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November 22, 2006

Greg Clark

So we've got another interesting little statement from the major right wing party in the country. Greg Clark MP has released a report, here he is defending it at Conservative Home and here's a snippet from The Guardian's reporting on it:

In a paper being published today, he writes: "The traditional Conservative vision of welfare as a safety net encompasses another outdated Tory nostrum - that poverty is absolute, not relative. Churchill's safety net is at the bottom: holding people at subsistence level, just above the abyss of hunger and homelessness. It is the social commentator Polly Toynbee who supplies imagery that is more appropriate for Conservative social policy in the twenty first century."

It's enough to drive a man to drink, it really is. There's nothing wrong with nicking the other side's rhetoric, that's fine. But to look at Polly Toynbee as a possible source of policy ideas is insane. This is, remember, the right wing party here, suggesting that we should snuggle up to the Great Statist. The one who, yesterday, as you might recall, actually asked, in all seriousness, whether government policy should include this:

Does that include the right to make the wrong choice?

It's extraordinarily difficult to think of any interpretation of the words either freedom or liberty that do not include such a choice. In fact, it's very difficult to think of a meaning of the word 'choice' that doesn't include that possibility.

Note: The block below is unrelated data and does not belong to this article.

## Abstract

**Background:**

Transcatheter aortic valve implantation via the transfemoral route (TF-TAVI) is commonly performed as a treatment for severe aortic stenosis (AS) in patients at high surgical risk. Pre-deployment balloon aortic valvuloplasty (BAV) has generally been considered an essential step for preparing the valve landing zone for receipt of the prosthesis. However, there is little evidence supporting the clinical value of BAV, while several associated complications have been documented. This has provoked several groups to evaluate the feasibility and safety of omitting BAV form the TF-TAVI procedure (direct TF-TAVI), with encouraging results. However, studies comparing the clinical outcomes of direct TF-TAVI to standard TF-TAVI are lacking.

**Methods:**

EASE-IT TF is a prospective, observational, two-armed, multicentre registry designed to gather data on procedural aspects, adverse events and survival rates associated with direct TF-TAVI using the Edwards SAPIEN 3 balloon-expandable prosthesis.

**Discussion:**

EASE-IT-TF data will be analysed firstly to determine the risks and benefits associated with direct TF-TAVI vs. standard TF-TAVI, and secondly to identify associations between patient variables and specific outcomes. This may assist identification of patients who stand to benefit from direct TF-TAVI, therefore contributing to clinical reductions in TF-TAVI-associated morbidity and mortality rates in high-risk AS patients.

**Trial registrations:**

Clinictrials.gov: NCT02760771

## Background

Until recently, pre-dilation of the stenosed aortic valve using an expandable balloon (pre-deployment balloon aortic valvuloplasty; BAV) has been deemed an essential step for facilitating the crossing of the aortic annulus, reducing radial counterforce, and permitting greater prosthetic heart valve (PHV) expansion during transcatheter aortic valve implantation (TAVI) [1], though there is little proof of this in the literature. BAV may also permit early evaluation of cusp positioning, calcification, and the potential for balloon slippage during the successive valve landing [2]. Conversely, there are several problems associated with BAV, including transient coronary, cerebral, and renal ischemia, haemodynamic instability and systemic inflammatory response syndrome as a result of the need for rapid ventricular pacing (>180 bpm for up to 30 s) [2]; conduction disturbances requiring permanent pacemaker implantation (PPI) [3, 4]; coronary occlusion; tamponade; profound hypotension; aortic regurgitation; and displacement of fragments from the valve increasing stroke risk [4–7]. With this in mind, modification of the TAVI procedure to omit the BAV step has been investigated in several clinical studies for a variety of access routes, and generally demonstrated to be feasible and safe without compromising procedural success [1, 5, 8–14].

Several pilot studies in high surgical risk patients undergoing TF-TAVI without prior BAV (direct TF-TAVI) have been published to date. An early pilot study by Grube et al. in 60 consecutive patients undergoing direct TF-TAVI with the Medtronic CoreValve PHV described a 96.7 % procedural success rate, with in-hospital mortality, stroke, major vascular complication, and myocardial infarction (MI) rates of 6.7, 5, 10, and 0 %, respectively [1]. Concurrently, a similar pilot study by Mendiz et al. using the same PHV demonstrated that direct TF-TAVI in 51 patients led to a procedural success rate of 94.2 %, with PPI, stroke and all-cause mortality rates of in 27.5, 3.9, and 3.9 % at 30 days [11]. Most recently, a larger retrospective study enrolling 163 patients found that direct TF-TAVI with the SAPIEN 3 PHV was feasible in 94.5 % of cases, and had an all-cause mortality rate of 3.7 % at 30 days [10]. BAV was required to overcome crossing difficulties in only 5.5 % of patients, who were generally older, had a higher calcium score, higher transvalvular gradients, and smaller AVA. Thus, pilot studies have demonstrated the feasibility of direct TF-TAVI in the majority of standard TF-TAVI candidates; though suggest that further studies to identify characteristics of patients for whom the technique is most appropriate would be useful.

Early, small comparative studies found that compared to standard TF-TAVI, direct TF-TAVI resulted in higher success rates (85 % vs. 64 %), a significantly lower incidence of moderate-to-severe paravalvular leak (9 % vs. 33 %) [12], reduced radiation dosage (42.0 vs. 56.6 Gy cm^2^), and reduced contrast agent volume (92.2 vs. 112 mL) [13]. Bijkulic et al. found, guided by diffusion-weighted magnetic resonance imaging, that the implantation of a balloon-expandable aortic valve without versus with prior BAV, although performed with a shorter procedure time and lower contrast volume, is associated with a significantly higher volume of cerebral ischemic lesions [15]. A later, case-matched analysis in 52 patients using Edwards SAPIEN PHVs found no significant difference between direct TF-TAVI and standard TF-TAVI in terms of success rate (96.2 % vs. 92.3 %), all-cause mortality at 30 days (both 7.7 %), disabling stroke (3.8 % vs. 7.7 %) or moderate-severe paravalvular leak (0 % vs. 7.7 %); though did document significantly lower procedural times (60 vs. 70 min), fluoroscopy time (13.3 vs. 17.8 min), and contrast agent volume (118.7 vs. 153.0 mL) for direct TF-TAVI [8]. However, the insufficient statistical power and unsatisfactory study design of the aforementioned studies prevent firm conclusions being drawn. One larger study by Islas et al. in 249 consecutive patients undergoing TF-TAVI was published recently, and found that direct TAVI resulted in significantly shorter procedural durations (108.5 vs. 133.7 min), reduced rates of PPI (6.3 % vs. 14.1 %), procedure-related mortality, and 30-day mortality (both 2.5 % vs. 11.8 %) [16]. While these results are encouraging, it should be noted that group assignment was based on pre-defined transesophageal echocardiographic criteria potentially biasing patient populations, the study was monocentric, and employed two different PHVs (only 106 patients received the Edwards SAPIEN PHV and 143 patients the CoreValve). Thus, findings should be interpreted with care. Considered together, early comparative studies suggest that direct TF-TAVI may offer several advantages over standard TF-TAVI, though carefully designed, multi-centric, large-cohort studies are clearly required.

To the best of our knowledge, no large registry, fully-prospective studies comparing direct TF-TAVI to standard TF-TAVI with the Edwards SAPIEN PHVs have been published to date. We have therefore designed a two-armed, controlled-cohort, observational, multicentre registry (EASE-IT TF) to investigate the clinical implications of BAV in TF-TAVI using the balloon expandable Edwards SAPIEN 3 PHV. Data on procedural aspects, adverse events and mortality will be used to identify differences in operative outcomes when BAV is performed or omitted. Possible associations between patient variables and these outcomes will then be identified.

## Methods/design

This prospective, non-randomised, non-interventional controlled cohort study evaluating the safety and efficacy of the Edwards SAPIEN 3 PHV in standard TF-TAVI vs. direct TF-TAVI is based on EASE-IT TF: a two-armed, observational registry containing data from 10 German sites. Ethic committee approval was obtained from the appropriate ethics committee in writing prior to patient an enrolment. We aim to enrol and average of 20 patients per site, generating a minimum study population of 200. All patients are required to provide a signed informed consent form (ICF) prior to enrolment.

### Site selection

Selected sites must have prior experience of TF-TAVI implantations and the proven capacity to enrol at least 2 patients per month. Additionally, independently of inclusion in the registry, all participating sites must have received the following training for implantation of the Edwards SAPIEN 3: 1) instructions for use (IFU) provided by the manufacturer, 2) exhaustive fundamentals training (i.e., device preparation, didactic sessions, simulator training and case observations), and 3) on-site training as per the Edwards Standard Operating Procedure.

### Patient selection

Now I agree that some do indeed worry about relative poverty. It's not what floats my boat, I'm far more interested in absolute poverty but that's fine, each to his own and so on. But if you are going to worry about relative poverty, why on earth is a right wing (Hah!) party suggesting that we should follow the same old Statist policies? Where's the radicalism? Where, in fact, is the thought at all?

Instead of simply adding to the constipation of the current system where (as Chris Dillow has pointed out) a rise of £1 in pre-tax pre-benefit income can translate into a 8 pence rise in post-tax post-benefit income (from memory, sorry), why isn't someone actually applying brain power to the problem and advocating a real change? A Citizen's Basic Income....along with the firing of a million or two bureaucrats and the dismantling of the current welfare state?

Or do we now have only one political faith, the Statists, divided into the Polly Party and the Stupid One?

November 22, 2006 in Economics | Permalink

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Comments

A Citizen's Basic Income....along with the firing of a million or two bureaucrats and the dismantling of the current welfare state?

1] How would you see that being funded?
2] If this idea could be made to work, what mechanisms, via blogging, influence etc., could we employ to bring about the policy change. This is a serious point. How can we get this idea into the halls of power?

Tim adds: Well, the only party that currently supports it is the Green Party. I'm told that UKIP will come out in favour as well.